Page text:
Evan R. Murphy

Software engineer since 2010. Left Google in fall '21, now getting into independent AI alignment research.

Currently working on interpretability, trying to apply Circuits thread-style analysis to acoustic models.

Wiki Contributions


Action: Help expand funding for AI Safety by coordinating on NSF response

Judging by the voting and comments so far (both here as well as on the EA Forum crosspost), my sense is that many here support this effort, but some definitely have concerns. A few of the concerns are based in hardcore skepticism about academic research that I'm not sure are compatible with responding to the RfI. Many concerns though seem to be about this generating vague NSF grants that are in the name of AI safety but don't actually contribute to the field.

For these latter concerns, I wonder is there a way we could resolve them by limiting the scope of topics in our NSF responses or giving them enough specificity? For example, what if we convinced the NSF that all they should make grants for is mechanistic interpretability projects like the Circuits Thread. This is an area that most researchers in the alignment community seem to agree is useful, we just need a lot more people doing it to make substantial progress. And maybe there is less room to go adrift or mess up this kind of concrete and empirical research compared to some of the more theoretical research directions.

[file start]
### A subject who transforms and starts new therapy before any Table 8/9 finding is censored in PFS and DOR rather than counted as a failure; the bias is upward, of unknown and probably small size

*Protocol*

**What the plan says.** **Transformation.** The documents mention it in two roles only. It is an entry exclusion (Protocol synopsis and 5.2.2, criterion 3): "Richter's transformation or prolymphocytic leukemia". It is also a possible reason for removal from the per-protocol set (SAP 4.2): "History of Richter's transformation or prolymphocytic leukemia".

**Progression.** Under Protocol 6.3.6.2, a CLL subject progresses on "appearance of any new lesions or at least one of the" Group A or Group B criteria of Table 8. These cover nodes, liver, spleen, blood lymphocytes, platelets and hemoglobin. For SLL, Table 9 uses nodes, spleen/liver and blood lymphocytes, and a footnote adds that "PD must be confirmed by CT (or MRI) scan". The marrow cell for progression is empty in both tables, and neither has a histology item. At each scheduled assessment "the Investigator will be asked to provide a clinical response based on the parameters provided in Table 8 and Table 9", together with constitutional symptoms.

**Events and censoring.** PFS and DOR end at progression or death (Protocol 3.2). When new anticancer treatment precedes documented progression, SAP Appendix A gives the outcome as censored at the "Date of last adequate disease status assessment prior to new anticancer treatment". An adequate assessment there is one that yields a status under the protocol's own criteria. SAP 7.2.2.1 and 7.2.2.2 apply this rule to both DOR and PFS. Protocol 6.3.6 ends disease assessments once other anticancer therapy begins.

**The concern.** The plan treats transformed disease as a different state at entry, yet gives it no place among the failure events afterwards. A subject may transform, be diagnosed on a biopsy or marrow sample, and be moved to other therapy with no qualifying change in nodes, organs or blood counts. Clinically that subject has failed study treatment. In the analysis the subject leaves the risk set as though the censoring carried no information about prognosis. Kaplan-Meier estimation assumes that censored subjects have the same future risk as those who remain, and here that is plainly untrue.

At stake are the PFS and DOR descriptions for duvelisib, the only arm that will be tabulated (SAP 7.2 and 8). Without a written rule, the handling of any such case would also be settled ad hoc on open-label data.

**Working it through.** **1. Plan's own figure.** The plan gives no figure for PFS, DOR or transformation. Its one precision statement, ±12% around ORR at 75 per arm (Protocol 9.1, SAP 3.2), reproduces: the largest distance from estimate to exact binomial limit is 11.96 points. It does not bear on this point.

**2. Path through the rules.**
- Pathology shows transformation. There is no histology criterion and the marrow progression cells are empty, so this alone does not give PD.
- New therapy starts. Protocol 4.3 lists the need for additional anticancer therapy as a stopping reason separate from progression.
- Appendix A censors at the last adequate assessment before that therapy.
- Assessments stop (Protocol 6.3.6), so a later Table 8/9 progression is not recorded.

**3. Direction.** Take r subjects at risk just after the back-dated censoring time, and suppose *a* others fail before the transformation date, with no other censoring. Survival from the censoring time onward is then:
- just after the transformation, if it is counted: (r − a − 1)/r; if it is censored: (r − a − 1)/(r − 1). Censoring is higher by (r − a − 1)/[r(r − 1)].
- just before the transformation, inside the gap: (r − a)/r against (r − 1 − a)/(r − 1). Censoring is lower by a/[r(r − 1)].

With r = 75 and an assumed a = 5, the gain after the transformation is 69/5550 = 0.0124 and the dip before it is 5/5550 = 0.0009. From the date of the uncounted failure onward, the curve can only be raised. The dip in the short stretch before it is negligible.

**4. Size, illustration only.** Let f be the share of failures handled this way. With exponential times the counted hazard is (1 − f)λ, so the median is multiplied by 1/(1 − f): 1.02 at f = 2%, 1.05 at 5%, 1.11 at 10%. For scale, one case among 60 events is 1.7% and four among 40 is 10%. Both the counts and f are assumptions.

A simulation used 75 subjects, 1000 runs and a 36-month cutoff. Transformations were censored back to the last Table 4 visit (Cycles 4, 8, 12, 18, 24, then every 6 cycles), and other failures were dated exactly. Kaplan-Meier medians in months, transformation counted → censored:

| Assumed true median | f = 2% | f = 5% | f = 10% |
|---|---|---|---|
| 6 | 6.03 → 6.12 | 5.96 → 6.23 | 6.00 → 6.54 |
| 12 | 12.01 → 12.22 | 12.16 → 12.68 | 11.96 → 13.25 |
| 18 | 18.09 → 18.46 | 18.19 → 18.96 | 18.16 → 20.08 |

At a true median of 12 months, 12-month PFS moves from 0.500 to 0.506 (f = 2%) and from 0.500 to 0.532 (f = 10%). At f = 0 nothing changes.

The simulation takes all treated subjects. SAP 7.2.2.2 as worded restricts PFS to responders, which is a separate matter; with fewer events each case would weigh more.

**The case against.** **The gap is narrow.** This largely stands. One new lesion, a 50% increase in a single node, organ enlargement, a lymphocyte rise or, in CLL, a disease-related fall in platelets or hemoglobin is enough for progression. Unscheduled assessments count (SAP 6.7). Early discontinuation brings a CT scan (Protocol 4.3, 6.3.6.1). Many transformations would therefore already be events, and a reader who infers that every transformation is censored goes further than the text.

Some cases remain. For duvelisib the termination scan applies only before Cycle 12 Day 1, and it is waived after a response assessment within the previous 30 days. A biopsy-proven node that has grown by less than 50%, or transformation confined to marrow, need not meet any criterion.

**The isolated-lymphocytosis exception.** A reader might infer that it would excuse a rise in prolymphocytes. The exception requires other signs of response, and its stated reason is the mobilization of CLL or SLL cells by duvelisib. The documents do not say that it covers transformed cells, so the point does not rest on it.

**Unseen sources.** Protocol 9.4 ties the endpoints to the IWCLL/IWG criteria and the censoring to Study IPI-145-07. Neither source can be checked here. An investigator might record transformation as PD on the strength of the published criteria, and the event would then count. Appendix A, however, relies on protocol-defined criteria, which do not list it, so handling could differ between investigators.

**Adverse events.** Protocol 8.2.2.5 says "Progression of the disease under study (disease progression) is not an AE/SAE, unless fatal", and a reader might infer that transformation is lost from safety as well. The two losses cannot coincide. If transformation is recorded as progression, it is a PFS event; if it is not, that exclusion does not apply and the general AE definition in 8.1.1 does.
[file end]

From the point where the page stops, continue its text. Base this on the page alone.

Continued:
It doesn't have to be just mechanistic interpretability, but my point is, are there ways we could shape or constrain our responses to the NSF like this that would help address your concerns?

Action: Help expand funding for AI Safety by coordinating on NSF response

This is a conceivable universe, but do you really think it's likely? It seems to me much more likely that additional funding opportunities would help AI safety research move at least a little bit faster.

Promising posts on AF that have fallen through the cracks

Great question. IMO it's probably worth it to try leaving what you think may be a bad comment rather than no comment at all. Sometimes what we assume is obvious or a bad comment may actually be very useful or just the feedback/fresh perspective that someone else needed. 

You've made me realize that simply counting the comments and other criteria in my post probably doesn't provide enough signal though. Because the first comment may indeed still be bad from the perspective of the original author/researcher or just not the kind of feedback they really needed, or else they need more of it.

But we could promote this "just go for it" attitude for initial comments as a community norm in combination with this suggestion from Jon Garcia:  

What if posts could be flagged by authors and/or the community as needing feedback or discussion? This could work something like pinning to the front page, except that the "pinnedness" could decay over time to make room for other posts while getting periodically refreshed.